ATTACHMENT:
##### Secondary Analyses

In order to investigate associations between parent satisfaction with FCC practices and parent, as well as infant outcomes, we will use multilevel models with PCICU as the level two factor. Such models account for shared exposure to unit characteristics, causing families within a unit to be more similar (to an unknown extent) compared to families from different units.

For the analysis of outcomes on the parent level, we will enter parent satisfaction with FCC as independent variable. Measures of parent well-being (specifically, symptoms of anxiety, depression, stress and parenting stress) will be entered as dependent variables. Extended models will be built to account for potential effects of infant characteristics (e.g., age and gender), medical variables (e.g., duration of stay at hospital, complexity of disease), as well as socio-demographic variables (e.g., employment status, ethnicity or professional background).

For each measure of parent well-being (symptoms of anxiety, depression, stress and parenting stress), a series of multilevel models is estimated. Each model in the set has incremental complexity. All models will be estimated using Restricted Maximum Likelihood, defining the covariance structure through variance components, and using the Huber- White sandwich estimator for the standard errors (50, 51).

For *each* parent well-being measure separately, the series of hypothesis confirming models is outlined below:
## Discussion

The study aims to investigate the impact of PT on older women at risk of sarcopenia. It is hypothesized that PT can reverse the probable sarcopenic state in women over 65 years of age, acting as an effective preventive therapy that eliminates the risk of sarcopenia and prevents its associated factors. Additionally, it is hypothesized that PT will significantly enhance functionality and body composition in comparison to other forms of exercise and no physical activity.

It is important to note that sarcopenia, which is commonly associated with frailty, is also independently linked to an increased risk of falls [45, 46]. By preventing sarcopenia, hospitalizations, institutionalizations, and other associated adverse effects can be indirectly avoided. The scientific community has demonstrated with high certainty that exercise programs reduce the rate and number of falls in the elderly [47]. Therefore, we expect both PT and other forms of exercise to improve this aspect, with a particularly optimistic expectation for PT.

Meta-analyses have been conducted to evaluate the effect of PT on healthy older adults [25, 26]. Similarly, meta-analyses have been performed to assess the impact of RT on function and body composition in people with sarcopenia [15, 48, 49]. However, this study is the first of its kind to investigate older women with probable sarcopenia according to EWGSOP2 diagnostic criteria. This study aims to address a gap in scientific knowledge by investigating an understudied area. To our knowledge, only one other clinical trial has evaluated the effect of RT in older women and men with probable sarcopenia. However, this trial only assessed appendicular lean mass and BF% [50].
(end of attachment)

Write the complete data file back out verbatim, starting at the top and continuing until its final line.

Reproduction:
##### Secondary Analyses

In order to investigate associations between parent satisfaction with FCC practices and parent, as well as infant outcomes, we will use multilevel models with PCICU as the level two factor. Such models account for shared exposure to unit characteristics, causing families within a unit to be more similar (to an unknown extent) compared to families from different units.

For the analysis of outcomes on the parent level, we will enter parent satisfaction with FCC as independent variable. Measures of parent well-being (specifically, symptoms of anxiety, depression, stress and parenting stress) will be entered as dependent variables. Extended models will be built to account for potential effects of infant characteristics (e.g., age and gender), medical variables (e.g., duration of stay at hospital, complexity of disease), as well as socio-demographic variables (e.g., employment status, ethnicity or professional background).

For each measure of parent well-being (symptoms of anxiety, depression, stress and parenting stress), a series of multilevel models is estimated. Each model in the set has incremental complexity. All models will be estimated using Restricted Maximum Likelihood, defining the covariance structure through variance components, and using the Huber- White sandwich estimator for the standard errors (50, 51).

For *each* parent well-being measure separately, the series of hypothesis confirming models is outlined below:
## Discussion

The study aims to investigate the impact of PT on older women at risk of sarcopenia. It is hypothesized that PT can reverse the probable sarcopenic state in women over 65 years of age, acting as an effective preventive therapy that eliminates the risk of sarcopenia and prevents its associated factors. Additionally, it is hypothesized that PT will significantly enhance functionality and body composition in comparison to other forms of exercise and no physical activity.

It is important to note that sarcopenia, which is commonly associated with frailty, is also independently linked to an increased risk of falls [45, 46]. By preventing sarcopenia, hospitalizations, institutionalizations, and other associated adverse effects can be indirectly avoided. The scientific community has demonstrated with high certainty that exercise programs reduce the rate and number of falls in the elderly [47]. Therefore, we expect both PT and other forms of exercise to improve this aspect, with a particularly optimistic expectation for PT.

Meta-analyses have been conducted to evaluate the effect of PT on healthy older adults [25, 26]. Similarly, meta-analyses have been performed to assess the impact of RT on function and body composition in people with sarcopenia [15, 48, 49]. However, this study is the first of its kind to investigate older women with probable sarcopenia according to EWGSOP2 diagnostic criteria. This study aims to address a gap in scientific knowledge by investigating an understudied area. To our knowledge, only one other clinical trial has evaluated the effect of RT in older women and men with probable sarcopenia. However, this trial only assessed appendicular lean mass and BF% [50].